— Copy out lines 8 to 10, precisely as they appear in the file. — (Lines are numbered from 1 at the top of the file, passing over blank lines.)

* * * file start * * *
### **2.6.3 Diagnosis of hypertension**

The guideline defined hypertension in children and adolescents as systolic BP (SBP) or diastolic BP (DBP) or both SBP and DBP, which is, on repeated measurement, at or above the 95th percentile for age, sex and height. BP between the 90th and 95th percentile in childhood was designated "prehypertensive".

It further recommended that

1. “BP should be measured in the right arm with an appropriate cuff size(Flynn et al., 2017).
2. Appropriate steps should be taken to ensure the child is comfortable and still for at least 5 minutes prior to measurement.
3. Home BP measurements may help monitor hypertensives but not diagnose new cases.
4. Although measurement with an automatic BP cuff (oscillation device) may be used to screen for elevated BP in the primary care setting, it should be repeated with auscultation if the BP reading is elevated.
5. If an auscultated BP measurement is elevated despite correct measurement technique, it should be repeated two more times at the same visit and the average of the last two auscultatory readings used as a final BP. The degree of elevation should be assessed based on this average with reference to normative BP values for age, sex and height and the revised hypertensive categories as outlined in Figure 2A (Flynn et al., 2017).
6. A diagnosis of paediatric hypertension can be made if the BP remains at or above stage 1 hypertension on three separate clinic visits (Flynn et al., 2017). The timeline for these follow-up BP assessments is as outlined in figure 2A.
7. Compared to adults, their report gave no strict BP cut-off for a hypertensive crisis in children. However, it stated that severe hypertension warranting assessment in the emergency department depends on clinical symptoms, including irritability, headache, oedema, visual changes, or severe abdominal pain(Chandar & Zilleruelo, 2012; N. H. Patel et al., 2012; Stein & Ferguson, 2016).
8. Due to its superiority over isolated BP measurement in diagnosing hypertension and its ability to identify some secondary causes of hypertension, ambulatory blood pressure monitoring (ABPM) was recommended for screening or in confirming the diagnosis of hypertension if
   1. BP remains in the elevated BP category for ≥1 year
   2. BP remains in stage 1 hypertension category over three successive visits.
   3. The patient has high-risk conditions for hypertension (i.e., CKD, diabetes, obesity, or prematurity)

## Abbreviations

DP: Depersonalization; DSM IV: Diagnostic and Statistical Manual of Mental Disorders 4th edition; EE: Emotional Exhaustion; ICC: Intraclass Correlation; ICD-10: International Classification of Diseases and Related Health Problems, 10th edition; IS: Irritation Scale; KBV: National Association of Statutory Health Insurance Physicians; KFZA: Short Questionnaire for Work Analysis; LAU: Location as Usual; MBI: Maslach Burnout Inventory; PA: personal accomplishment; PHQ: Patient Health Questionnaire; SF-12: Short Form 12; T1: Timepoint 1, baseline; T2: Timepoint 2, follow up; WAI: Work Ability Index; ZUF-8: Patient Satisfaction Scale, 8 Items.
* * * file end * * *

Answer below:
5. If an auscultated BP measurement is elevated despite correct measurement technique, it should be repeated two more times at the same visit and the average of the last two auscultatory readings used as a final BP. The degree of elevation should be assessed based on this average with reference to normative BP values for age, sex and height and the revised hypertensive categories as outlined in Figure 2A (Flynn et al., 2017).
6. A diagnosis of paediatric hypertension can be made if the BP remains at or above stage 1 hypertension on three separate clinic visits (Flynn et al., 2017). The timeline for these follow-up BP assessments is as outlined in figure 2A.
7. Compared to adults, their report gave no strict BP cut-off for a hypertensive crisis in children. However, it stated that severe hypertension warranting assessment in the emergency department depends on clinical symptoms, including irritability, headache, oedema, visual changes, or severe abdominal pain(Chandar & Zilleruelo, 2012; N. H. Patel et al., 2012; Stein & Ferguson, 2016).